11×59mmR Gras

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11x59mmR French Gras
Chassepot-Gras cart.jpg
.22LR, 11mm Paper Chassepot cartridge &
11×59mmR French Gras
TypeRifle
Place of originFrance
Service history
In service1874–1950s
Used byVarious
WarsVarious
Production history
Produced1874–1950s
Specifications
Case typeRimmed, bottlenecked
Bullet diameter11.3 mm (0.44 in)
Neck diameter11.9 mm (0.47 in)
Shoulder diameter13.5 mm (0.53 in)
Base diameter13.8 mm (0.54 in)
Rim diameter16.9 mm (0.67 in)
Rim thickness1.9 mm (0.075 in)
Case length59 mm (2.3 in)
Overall length76 mm (3.0 in)
Case capacity6.17 cm3 (95.2 gr H2O)
Ballistic performance
Bullet mass/type Velocity Energy
25 g (386 gr) Lead 455 m/s (1,490 ft/s) 2,580 J (1,900 ft⋅lbf)
Source(s): Cartridges of the world.[1]
11mm Vickers
Service history
Used byFrance & Great Britain
WarsWorld War I
Production history
ManufacturerVickers Limited

The 11×59mmR Gras, also known as the 11mm Vickers, is an obsolete rifle cartridge. France's first modern military cartridge, the 11×59mmR Gras was introduced in 1874 and continued in service in various roles and with various users until after World War II.

Design[edit]

The 11×59mmR was a rimmed, slightly bottlenecked, centerfire rifle cartridge with an external Berdan primer, developed for use in the single shot, bolt actioned Fusil Gras mle 1874.[1][2]

The original 1874 cartridge fired a paper patched, 25.0 g (386 gr), 27 mm (1.06 in) long lead bullet driven by 5.2 g (81 gr) of F1 black powder, with a muzzle velocity of 450 m/s (1,500 ft/s), the velocity dropping to 430 m/s (1,400 ft/s) at 25 m (82 ft).[3]

An improved cartridge was introduced in 1879 with a slower burning F3 powder, alterations to the tip of the bullet and a reduction in the height of the patch. In 1884 a bullet was introduced of 5% antimony and 95% lead which was compressed and hardened instead of simply cast, and the tip was flattened to improve accuracy.[3]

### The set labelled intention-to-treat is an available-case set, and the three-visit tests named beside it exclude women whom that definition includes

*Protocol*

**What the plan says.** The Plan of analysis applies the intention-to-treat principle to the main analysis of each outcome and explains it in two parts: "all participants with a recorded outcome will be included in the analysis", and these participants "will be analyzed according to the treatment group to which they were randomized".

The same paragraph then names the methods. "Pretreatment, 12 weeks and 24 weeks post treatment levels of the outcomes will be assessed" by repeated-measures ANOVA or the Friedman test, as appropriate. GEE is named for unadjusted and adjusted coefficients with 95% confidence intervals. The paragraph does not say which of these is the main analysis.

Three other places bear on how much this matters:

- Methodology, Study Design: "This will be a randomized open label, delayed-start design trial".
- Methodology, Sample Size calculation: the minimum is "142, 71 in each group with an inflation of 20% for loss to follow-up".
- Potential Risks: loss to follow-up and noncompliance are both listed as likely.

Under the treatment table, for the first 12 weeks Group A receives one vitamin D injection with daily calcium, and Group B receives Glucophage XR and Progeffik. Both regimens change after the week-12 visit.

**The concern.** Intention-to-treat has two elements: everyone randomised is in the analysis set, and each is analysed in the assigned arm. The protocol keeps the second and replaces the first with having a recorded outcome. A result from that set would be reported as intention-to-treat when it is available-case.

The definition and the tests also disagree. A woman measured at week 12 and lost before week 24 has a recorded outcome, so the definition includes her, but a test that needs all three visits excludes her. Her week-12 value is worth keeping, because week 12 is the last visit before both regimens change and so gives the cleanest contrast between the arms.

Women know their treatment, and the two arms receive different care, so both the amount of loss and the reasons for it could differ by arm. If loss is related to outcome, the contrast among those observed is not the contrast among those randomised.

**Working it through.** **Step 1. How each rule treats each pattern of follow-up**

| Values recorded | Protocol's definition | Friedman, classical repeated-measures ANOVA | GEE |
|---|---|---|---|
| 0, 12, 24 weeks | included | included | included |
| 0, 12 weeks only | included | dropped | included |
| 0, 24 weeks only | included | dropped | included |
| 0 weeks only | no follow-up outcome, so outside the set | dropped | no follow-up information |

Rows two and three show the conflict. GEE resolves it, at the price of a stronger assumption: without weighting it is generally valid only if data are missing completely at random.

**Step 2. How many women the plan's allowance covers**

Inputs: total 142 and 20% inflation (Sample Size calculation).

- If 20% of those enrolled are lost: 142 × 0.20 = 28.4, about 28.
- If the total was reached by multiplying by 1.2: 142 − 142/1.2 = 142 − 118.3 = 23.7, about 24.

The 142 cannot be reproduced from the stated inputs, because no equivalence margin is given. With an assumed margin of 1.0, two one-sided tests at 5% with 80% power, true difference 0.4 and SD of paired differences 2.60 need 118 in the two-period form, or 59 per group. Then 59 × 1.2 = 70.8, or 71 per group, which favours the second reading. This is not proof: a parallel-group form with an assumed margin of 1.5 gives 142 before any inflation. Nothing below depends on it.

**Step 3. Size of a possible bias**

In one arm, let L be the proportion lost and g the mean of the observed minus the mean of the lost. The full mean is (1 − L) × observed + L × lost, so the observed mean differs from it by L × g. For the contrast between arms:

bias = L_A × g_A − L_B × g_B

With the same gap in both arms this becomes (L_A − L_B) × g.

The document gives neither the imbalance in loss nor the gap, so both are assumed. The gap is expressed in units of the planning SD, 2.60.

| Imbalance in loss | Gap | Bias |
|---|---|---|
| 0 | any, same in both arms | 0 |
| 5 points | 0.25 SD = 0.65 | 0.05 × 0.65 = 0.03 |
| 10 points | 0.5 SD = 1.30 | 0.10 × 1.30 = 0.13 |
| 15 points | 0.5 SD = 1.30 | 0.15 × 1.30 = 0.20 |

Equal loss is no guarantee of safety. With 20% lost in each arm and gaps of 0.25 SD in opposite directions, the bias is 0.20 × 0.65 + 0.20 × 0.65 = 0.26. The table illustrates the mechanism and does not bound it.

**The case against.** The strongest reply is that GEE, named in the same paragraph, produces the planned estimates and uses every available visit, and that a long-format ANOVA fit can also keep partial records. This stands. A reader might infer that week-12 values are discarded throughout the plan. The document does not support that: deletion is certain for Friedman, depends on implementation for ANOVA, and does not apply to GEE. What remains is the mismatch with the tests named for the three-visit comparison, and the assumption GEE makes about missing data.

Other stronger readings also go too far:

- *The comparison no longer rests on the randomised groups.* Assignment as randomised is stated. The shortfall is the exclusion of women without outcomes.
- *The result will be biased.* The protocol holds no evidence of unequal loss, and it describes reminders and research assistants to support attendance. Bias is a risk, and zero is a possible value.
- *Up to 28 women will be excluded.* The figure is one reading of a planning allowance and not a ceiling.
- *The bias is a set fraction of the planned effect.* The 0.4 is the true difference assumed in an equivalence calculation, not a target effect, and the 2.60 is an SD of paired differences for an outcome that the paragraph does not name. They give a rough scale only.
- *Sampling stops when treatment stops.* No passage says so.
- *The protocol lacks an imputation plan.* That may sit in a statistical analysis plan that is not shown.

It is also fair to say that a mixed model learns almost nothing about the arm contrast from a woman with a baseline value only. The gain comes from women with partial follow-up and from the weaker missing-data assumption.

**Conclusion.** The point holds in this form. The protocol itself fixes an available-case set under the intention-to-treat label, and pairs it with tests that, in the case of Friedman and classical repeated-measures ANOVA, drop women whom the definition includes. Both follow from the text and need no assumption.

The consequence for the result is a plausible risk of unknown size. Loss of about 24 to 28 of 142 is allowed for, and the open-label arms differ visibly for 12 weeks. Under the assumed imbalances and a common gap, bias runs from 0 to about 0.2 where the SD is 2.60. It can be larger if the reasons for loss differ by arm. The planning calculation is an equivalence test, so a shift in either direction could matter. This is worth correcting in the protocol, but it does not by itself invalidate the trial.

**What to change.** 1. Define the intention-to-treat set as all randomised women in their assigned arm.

During World War I an incendiary round was manufactured to be fired from the cartridge for the balloon busting role.[4]

History[edit]

Following their disastrous defeat in the Franco-Prussian War, the French Army instituted a number of broad reforms including the adoption of an updated rifle in 1874, the Fusil Gras mle 1874, that replaced the cloth cartridge of the preceding Fusil Chassepot mle 1866 rifle with a new brass cartridge, the 11×59mmR Gras, France's first modern military cartridge.[1][2]

In addition to being chambered in their new Fusil Gras mle 1874, the preceding Fusil Chassepot mle 1866 was easily converted to fire the 11×59mmR Gras cartridge by simply modifying the chamber and altering the bolt, known as the Fusil mle 1866/74; this conversion was widely issued alongside the new rifle.[2][3]

The Remington Rolling Block rifle was also chambered in the 11×59mmR Gras cartridge. The 11.59mmR Gras was used extensively in both the Remington and the Gras rifles by Japan, Chile, Ethiopia, a number of Balkan states, and France's North African colonial possessions. Greece initially chambered their Mylonas rifle in this cartridge but later adopted the Fusil Gras mle 1874 as their standard rifle.[1][5][6][7]

In 1886 it was replaced in French frontline service by the revolutionary 8×50mmR Lebel, the first military cartridge to use smokeless gunpowder. The Lebel cartridge was itself created by necking down the 11×59mmR.[1][8][9]

World War I service[edit]

Bombardes DR.

Despite being superseded, the Gras rifle and the 11×59mmR cartridge continued in wide service with territorial and second line troops as well as throughout France's colonies, continuing in these roles during the Great War. In addition to arming second line troops, old Gras rifles and the 11×59mmR cartridge were widely used by front line troops as converted grenade launchers, known as Bombardes DR (grenade throwers) these conversions had cut down barrels and butts of varying workmanship and always fired cartridges with the bullets removed to propel the grenade, and were used as a crude form of trench mortar.[1][2][3][9]

In 1916 it was decided to re-equip the Kingdom of Serbia's Army with French-made weapons, and from October that year the Serbian Army received 20,000 Gras rifles along with other French weapons. Due to a chronic shortage of modern rifles within the Imperial Russian Army, 105,000 Gras rifles and a quantity of 11×59mmR cartridges were supplied to Russia during the war, these rifles were subsequently used by the Red Army in their early years.[10][11][12]

"Balloon buster"[edit]